…Operating Results Should Improve…

Net loss for the first quarter 2013 totaled $2.5 million, or $0.11 per share. Loss was driven by $2.05 million in SG&A and $0.7 million in R&D. DARA exited the first quarter 2013 with $7.3 million in cash and investments, with around $6.5 million in positive net working capital. We remind investors that in January 2013, the company received approximately $2.5 million in net proceeds from issuance of Series B-3 and B-4 convertible preferred stock. Also, during the first quarter 2013, DARA had investors in the B-2 preferred stock exercise roughly 1.2 million warrants at $0.80 per share for proceeds of approximately $971,000 and 250,000 warrants at $1.00 per share for proceeds of approximately $250,000. We model an operating burn of roughly $2.5 million in the second and third quarter 2013. 

Therefore, we believe DARA has cash to make it to year-end 2013. However, we suspect that the company may seek to raise funds again later in 2013, unless a development and commercialization partnership on KRN5500 can be signed providing a nice, non-dilutive, upfront payment. 

KRN5500 Remains The Key Wildcard 

In November 2012, DARA Bio announced it has submitted an application to the U.S. FDA requesting Orphan Drug Status (ODS) for KRN5500 for the treatment of chronic chemotherapy-induced peripheral neuropathy (CCIPN). CCIPN is a type of pain that results from nerve damage and is characterized by an abnormal hypersensitivity to innocuous, as well as noxious stimuli. This type of pain is extremely difficult to manage, fails to respond to standard analgesic interventions including opioids, and often worsens over time. There are currently no FDA approved treatments for CCIPN. We remind investors that the U.S. FDA has previously granted DARA Fast Track status for KRN5500 in this indication.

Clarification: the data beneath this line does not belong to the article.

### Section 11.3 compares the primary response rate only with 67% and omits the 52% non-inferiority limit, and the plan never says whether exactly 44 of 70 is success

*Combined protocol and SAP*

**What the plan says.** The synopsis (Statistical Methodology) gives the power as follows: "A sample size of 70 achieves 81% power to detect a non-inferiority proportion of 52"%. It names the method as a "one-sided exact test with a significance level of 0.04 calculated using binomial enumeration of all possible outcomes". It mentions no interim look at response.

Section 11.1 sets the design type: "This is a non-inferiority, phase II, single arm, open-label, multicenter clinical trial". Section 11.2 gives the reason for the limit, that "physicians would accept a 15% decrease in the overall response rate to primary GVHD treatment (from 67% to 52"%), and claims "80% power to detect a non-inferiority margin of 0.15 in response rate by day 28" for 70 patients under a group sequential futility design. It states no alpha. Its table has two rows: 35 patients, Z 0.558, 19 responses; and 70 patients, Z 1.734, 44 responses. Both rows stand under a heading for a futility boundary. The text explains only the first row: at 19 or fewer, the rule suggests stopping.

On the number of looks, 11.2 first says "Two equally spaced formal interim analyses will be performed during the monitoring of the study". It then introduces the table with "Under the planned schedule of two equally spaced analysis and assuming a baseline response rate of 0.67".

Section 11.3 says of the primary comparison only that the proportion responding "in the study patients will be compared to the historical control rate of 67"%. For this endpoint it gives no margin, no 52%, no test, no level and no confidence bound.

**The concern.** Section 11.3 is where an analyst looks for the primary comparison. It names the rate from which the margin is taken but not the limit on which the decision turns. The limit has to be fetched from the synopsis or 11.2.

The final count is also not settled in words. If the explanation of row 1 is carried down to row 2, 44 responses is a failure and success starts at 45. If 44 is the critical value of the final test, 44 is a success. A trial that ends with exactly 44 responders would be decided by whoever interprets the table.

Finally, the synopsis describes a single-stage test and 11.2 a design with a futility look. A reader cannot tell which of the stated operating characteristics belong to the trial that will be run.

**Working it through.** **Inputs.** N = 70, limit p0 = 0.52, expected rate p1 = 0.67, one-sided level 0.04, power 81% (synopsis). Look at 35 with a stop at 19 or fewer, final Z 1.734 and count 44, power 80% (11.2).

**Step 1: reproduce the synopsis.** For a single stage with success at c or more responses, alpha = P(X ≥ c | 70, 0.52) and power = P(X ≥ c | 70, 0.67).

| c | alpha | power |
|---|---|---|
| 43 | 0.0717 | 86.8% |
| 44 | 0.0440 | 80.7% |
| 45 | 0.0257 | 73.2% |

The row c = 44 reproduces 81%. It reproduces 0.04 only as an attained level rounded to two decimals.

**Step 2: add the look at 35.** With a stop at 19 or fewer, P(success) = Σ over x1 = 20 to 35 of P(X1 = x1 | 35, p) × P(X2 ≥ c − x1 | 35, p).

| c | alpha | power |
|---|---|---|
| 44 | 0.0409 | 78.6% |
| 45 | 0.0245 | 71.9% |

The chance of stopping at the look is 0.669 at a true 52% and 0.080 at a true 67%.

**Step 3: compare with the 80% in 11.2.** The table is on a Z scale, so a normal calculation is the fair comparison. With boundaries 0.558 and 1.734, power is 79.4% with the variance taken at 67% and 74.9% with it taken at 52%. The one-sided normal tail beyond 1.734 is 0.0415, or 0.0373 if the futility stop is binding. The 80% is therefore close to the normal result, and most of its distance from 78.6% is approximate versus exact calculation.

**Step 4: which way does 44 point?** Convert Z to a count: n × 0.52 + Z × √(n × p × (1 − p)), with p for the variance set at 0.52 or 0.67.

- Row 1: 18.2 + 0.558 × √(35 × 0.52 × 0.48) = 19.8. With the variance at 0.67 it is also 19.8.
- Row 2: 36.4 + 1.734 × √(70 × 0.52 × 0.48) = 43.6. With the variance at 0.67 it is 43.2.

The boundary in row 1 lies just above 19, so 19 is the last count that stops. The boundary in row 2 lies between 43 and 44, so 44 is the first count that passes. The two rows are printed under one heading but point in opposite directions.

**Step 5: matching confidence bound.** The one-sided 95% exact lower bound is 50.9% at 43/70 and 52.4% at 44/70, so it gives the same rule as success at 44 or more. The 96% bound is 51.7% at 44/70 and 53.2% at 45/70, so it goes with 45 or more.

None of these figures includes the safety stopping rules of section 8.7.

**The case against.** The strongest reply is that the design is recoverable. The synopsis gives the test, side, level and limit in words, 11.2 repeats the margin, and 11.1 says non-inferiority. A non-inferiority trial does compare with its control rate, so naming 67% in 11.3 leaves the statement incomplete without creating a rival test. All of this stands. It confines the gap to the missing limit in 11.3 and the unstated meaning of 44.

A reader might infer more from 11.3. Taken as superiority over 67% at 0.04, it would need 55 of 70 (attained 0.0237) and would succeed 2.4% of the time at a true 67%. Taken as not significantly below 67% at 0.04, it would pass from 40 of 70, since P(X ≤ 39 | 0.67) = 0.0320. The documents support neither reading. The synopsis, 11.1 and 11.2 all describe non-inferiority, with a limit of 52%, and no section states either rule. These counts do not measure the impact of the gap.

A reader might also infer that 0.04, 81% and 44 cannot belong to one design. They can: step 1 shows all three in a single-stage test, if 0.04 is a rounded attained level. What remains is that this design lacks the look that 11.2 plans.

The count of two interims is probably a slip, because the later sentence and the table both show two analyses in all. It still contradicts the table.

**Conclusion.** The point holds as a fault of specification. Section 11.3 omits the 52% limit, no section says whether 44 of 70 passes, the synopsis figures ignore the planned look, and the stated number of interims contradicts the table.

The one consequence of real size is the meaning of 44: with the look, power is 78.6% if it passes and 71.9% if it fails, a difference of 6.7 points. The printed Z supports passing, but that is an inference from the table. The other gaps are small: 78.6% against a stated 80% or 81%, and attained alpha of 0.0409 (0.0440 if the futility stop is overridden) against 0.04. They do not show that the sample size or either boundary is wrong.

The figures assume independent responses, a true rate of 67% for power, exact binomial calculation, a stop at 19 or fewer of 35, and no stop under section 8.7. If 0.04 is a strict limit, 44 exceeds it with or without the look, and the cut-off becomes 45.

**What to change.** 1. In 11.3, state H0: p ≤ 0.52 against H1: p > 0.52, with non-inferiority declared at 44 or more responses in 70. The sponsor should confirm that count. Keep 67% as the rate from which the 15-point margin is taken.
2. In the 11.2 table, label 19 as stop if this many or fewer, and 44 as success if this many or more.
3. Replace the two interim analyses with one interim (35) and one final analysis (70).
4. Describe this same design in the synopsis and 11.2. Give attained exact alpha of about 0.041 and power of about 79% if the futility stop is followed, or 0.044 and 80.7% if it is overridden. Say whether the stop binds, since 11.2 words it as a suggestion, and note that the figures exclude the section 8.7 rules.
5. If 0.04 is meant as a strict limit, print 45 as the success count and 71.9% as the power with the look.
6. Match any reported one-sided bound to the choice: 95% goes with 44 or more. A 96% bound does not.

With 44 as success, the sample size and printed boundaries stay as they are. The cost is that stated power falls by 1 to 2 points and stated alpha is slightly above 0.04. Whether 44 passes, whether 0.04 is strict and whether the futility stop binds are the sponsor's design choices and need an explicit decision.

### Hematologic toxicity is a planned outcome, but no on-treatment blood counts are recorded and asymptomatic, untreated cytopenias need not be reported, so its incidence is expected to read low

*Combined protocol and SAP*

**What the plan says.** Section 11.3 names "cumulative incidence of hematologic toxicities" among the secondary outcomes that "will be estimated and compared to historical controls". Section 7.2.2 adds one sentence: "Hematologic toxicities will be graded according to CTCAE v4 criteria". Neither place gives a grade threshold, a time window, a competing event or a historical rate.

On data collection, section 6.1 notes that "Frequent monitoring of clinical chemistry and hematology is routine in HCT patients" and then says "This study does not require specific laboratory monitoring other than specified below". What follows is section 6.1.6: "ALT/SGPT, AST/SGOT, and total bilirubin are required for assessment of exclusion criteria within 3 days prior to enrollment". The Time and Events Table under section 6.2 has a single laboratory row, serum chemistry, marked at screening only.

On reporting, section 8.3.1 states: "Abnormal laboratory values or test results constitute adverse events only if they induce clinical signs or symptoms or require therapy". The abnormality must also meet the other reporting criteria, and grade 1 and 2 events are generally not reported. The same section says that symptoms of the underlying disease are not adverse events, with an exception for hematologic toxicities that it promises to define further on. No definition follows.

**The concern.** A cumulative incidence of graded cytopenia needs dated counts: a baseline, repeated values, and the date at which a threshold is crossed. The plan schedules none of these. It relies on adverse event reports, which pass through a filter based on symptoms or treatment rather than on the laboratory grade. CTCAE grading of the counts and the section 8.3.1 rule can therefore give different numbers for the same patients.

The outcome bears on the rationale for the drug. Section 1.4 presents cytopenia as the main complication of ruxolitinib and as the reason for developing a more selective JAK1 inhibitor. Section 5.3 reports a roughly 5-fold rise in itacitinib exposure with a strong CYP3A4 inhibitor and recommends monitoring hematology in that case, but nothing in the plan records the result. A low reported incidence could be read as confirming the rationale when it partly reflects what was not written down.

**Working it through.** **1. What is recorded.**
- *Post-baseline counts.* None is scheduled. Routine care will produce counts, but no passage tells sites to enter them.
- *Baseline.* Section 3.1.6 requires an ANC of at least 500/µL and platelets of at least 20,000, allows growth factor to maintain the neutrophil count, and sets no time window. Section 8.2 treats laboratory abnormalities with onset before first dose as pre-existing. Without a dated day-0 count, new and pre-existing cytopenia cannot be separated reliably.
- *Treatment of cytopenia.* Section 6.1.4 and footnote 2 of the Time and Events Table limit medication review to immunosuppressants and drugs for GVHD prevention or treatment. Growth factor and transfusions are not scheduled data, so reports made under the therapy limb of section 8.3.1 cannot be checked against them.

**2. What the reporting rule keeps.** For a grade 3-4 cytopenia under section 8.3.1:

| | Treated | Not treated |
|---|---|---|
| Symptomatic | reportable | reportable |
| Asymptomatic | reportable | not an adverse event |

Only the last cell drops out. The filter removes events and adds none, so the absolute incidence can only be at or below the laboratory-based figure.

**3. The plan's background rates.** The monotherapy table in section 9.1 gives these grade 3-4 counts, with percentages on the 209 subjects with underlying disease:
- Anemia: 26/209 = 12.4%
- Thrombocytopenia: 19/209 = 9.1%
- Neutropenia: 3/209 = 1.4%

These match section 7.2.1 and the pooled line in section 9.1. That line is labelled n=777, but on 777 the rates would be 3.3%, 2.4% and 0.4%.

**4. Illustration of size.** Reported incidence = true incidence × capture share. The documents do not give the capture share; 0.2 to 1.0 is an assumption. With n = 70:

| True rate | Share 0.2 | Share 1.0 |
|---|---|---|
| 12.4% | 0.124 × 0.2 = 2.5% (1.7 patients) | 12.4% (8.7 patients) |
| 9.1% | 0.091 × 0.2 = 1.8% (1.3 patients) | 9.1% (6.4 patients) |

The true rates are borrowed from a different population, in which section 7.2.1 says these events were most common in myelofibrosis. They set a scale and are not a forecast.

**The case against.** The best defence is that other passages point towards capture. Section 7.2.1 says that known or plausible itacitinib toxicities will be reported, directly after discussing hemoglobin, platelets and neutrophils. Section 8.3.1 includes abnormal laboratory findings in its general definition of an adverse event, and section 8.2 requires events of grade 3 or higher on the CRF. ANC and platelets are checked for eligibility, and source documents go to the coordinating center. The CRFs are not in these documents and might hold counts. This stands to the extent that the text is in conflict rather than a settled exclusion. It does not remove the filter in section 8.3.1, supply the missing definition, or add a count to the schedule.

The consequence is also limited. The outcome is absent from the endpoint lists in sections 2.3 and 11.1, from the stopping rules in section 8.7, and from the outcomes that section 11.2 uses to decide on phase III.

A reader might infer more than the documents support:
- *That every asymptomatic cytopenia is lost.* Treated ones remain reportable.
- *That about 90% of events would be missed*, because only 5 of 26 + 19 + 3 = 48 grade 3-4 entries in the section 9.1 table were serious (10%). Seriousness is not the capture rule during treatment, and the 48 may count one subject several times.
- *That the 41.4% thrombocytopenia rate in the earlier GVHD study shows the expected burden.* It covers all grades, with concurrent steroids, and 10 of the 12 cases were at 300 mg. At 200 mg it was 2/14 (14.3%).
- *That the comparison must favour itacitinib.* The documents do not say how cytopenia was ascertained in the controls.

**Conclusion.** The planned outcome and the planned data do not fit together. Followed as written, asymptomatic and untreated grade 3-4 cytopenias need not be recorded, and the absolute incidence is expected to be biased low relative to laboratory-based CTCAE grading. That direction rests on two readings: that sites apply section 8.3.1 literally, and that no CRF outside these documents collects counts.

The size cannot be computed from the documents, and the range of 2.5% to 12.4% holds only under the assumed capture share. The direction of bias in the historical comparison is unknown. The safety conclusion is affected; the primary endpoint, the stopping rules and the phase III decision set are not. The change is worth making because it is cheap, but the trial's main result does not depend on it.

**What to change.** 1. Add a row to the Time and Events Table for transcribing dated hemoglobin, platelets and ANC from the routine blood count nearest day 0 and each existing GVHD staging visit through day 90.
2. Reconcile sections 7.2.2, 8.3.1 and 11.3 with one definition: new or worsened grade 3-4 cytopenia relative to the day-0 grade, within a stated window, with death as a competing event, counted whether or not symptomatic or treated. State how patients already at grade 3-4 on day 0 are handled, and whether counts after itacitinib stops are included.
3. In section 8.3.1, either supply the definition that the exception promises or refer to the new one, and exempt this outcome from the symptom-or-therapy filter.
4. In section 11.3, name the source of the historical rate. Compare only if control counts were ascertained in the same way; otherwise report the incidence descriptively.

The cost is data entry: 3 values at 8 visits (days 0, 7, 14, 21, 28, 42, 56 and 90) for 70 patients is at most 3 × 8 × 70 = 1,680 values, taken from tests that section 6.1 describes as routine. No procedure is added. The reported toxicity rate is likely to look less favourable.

We see the CCIPN market as highly attractive to DARA. There are an estimated 12 million Americans living with active cancer and some 1.6 million new cases each year. We found during our research that neuropathic pain occurs in 30% of cancer patients  with up to 90% in patients with advanced cancer. The incidence and severity of CCIPN vary considerably for each neurotoxic agent, administered alone or in combination, but for vincristine, cisplatin, oxaliplatin, and paclitaxel, estimates are as high as 70% to 90%. As many as 60% of patients treated with docetaxel and 40% treated with carboplatin develop CCIPN.